Πέμπτη, 4 Δεκεμβρίου 2008

Breaking the Law?


Και όσο περιμένουμε την απόφαση του Πρωτοδικείου της Ρόδου, για τον γάμο ομοφύλων, ένα μουσικό διάλειμμα...

Οι Judas Priest ήταν ένα γκρουπ, που παρ' ότι τα γούστα μου δεν ήταν τόσο κοντά στην metal σκηνή ποτέ, πάντα μου άρεσε. Από το 1983-84 αν θυμάμαι καλά που τους πρωτοάκουσα. Το British Steel πρέπει νά 'ταν η η πρώτη τους δουλειά που άκουσα. Ξέφευγαν λιγάκι απ' αυτό το γνωστό "τινάζουμε-ρυθμικά-το-πλούσιο-μαλλί" κτλ κτλ.

Ήταν κι ο Rob Haldord, που παρ' ότι τότε δεν ήταν γνωστό τίποτε, το ραντάρ κάτι έπιανε στον αέρα. Και πράγματι, ο ίδιος σε συνέντευξή του πριν από μια δεκαετία περίπου μίλησε χωρίς φόβο και με πολύ πάθος.

Θα αντιγράψω από το μπλογκ Gay for Today (πολύ καλό μπλογκ, δείτε το!), το ακόλουθο απόσπασμα:

In 1998, Halford revealed he was homosexual in an interview on MTV. His sexual orientation had always been known to the rest of Judas Priest and came as little surprise to fans as his sexual orientation was somewhat of an open secret among fans and among the Heavy Metal press. The response from the heavy metal community has been widely accepting.


Και από συνέντευξή του εδώ:

UGO: It’s been a little over ten years since you told the public you were gay. Looking back now, what prompted you to make it publicly known at that point, and not earlier?
Rob Halford: When you’re a public figure, I think there’s an expectation of knowing everything about a person. That’s just the world that we live in. It was just becoming increasingly uncomfortable for myself to need - if the need was there - to hide that part of my person. So I did it primarily for myself – to set myself free of this wall that you put around. When you break that wall down, you’re a different person to a great degree in the public’s eye – you just remove all the innuendo and all of the comments, and remarks become futile. It’s like spent ammunition. So you expose yourself even more to everything that you are as a person. For me, it was just a very important mental thing, more than anything else. Beyond that, it was just really incredible to see and feel the response back from the metal community, who basically said, “I don’t give a f*ck - as long as you keep singing metal, I don’t really care.” I think that was a great testimony to the openness and the human aspect of the metal community – being able to take that as it was. That’s great. It was a good thing, and there was a lot of peripheral feedback that you never even consider. People saying, “Because of what you did, it gave me that extra push to do it myself.” Wonderful, wonderful emails and so forth – even now when I meet people at meet-and-greets, that thank me for whatever it was that helped them through that moment themselves. You don’t think about that – it just happens. So a lot of good came out of it.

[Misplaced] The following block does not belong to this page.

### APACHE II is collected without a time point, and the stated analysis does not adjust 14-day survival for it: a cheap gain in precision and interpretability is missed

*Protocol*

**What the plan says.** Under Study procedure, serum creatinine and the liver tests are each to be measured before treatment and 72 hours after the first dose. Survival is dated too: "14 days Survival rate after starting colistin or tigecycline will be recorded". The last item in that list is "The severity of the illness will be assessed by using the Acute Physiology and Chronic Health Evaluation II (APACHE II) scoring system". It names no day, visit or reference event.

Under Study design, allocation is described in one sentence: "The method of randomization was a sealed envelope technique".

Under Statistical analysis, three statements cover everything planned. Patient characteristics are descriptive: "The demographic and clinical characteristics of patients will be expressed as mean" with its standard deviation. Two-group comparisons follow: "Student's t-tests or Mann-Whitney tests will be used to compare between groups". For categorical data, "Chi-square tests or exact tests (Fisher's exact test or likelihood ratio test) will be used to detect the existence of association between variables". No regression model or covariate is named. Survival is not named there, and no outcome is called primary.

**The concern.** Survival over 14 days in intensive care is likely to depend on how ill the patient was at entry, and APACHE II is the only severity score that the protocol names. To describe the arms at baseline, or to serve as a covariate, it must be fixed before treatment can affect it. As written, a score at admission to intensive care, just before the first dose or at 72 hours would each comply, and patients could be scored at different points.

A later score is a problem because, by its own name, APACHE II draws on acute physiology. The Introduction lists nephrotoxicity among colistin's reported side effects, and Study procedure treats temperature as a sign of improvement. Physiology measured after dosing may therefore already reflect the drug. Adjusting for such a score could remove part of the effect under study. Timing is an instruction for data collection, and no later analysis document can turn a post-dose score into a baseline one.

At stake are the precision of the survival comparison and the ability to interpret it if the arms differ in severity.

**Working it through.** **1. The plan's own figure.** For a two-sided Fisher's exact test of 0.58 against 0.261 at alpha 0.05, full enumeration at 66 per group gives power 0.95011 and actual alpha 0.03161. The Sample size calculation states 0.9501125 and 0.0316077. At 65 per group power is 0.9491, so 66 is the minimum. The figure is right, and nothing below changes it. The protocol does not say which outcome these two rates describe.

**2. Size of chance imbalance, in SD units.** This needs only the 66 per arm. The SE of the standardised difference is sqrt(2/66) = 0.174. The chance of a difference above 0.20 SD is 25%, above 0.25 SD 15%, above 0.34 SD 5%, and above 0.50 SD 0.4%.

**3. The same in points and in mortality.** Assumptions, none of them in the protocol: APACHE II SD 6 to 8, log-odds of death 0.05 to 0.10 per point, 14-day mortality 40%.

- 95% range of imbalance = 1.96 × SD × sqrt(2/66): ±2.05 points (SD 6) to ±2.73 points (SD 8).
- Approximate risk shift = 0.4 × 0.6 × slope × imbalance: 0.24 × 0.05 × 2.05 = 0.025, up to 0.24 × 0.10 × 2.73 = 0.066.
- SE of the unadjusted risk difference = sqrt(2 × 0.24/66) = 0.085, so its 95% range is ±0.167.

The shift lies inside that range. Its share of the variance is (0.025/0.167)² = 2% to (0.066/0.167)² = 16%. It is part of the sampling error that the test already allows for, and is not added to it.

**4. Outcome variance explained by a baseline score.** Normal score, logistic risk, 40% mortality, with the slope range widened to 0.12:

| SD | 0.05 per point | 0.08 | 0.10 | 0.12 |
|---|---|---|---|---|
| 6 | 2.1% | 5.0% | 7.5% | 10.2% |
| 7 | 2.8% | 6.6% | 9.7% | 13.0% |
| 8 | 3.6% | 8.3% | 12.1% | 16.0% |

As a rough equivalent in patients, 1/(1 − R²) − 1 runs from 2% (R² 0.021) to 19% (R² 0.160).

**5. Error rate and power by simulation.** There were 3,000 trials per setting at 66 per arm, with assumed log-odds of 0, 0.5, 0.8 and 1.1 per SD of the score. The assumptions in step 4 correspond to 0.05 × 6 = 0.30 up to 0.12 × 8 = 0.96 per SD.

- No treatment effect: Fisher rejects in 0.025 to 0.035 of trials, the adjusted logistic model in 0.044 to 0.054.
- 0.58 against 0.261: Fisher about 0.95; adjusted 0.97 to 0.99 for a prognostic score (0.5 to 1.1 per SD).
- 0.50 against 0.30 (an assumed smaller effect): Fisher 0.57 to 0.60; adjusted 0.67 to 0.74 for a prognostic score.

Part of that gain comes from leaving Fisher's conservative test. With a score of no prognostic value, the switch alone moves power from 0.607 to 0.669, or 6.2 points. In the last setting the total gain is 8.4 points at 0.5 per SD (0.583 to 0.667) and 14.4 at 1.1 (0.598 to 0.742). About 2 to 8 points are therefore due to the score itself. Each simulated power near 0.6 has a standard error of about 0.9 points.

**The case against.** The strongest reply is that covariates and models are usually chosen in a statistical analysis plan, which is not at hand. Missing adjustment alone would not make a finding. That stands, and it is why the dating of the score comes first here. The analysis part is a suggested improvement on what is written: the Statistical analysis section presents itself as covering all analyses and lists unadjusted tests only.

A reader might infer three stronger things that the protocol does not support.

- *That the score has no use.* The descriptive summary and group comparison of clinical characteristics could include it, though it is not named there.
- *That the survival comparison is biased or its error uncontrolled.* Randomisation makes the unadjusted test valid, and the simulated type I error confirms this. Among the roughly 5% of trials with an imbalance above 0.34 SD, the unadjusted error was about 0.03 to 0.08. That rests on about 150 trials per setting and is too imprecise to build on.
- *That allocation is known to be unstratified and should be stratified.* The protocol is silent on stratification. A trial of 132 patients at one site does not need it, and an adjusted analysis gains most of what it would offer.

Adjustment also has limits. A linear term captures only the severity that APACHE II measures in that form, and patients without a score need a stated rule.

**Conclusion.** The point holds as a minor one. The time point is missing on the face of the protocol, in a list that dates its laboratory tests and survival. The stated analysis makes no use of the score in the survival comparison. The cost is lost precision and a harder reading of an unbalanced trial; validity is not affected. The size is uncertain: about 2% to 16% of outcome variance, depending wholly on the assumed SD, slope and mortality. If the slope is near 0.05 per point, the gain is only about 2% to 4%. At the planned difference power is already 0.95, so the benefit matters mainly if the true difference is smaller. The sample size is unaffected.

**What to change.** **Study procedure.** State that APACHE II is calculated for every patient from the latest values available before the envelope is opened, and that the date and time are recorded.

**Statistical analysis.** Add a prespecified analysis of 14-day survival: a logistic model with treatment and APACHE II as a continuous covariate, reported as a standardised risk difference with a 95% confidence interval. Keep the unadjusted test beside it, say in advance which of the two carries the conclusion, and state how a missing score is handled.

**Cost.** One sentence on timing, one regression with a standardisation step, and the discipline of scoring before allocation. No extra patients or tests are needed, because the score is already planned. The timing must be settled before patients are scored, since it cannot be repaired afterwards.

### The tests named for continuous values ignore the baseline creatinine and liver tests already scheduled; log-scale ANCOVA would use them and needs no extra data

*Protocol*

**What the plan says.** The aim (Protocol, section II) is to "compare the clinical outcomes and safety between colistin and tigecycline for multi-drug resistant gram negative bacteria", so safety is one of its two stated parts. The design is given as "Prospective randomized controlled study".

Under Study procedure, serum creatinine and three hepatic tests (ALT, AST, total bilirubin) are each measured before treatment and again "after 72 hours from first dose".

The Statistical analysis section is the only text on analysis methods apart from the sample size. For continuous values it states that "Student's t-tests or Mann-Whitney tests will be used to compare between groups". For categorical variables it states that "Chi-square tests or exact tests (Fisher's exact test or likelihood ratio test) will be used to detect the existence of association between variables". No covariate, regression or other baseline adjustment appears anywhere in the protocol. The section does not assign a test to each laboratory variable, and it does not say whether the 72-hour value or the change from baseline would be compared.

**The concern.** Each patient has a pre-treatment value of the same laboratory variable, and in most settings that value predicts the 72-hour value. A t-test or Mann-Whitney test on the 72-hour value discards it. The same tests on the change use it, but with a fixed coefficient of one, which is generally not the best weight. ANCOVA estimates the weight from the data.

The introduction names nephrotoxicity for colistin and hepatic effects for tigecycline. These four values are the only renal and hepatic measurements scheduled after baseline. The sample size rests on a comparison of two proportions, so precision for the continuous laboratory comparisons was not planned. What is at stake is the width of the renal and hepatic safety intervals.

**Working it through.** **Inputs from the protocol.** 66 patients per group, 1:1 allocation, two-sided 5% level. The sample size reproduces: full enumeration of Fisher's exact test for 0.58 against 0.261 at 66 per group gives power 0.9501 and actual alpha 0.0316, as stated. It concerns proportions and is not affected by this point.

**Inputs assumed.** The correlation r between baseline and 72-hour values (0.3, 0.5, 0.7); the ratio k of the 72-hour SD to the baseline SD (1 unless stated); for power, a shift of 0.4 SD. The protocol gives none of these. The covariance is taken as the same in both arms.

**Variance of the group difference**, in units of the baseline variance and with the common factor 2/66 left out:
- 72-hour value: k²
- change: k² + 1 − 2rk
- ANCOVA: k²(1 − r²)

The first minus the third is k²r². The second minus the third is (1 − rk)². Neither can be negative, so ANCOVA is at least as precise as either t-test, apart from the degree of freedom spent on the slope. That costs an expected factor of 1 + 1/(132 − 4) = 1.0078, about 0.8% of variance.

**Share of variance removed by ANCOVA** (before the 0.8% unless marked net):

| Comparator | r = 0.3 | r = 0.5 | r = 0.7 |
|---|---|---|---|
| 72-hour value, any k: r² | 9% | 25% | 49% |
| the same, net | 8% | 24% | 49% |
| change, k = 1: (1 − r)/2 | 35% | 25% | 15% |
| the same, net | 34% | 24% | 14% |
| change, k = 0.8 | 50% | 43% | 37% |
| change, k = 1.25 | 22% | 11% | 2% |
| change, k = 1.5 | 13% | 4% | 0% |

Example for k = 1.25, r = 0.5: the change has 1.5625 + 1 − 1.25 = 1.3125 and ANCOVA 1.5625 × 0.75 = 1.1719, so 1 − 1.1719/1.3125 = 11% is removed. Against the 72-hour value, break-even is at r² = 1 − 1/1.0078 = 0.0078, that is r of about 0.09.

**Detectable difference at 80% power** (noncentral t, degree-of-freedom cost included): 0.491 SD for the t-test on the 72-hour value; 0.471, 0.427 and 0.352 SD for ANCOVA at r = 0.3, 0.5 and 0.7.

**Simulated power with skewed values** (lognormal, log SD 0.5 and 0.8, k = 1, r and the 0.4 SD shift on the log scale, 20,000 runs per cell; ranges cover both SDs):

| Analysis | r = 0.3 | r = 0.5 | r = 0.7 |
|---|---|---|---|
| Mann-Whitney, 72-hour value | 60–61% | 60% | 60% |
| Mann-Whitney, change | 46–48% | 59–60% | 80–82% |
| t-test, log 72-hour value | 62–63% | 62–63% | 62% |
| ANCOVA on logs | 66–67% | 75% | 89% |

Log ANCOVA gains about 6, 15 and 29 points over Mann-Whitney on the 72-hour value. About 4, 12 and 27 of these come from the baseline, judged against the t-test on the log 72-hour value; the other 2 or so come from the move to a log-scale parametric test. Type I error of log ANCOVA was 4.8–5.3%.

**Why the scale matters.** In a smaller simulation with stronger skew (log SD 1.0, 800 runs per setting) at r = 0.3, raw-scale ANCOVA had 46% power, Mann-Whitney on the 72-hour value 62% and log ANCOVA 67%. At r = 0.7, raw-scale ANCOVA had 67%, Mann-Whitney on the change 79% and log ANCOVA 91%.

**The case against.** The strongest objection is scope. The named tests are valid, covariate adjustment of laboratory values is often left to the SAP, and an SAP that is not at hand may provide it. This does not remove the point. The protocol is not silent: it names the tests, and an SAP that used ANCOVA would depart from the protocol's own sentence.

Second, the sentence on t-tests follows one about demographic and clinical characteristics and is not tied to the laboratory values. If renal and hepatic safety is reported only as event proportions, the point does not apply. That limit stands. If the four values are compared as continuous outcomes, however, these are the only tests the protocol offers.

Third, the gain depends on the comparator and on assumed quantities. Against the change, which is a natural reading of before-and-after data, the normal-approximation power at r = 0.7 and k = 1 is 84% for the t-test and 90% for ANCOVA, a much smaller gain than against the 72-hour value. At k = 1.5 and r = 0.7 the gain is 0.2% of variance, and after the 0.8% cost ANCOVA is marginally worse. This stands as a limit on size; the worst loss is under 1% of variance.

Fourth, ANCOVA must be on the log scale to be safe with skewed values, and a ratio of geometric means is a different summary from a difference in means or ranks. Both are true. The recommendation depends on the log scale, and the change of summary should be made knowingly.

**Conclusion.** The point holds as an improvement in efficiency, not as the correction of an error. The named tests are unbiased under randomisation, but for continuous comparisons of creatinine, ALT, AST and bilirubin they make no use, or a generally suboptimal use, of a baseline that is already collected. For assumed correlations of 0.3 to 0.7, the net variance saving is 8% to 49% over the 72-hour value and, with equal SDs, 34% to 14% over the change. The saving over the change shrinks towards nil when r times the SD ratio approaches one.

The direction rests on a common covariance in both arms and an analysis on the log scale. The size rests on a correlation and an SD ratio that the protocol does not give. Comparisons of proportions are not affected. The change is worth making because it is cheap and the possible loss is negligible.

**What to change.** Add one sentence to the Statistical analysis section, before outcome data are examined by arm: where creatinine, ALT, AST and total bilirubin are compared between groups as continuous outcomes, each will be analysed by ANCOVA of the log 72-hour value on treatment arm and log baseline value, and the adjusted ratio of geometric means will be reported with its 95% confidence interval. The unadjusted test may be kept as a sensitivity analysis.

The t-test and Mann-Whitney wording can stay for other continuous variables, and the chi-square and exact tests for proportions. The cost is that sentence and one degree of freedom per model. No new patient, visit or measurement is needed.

UGO: Have any other metal musicians subsequently thanked you or said you inspired them to come to terms with their sexuality, as well?
Rob Halford: No – it would be ridiculous to think that the people that you know of, that there isn’t at least one other gay metalhead out there. But then again, it’s a personal choice – whether you want to step forward or not. I’d like to think that what I did, and that it didn’t affect my career, is an encouragement. But then again, you can lead a horse to water, but you can’t make him drink. It’s very much a private/personal choice to make.


Breaking the Law

From: TWBalls.


Diamonds & Rust

From: theprowler33

Και για να μην χαλαρώνουμε, Revolution:

From: fatbastard816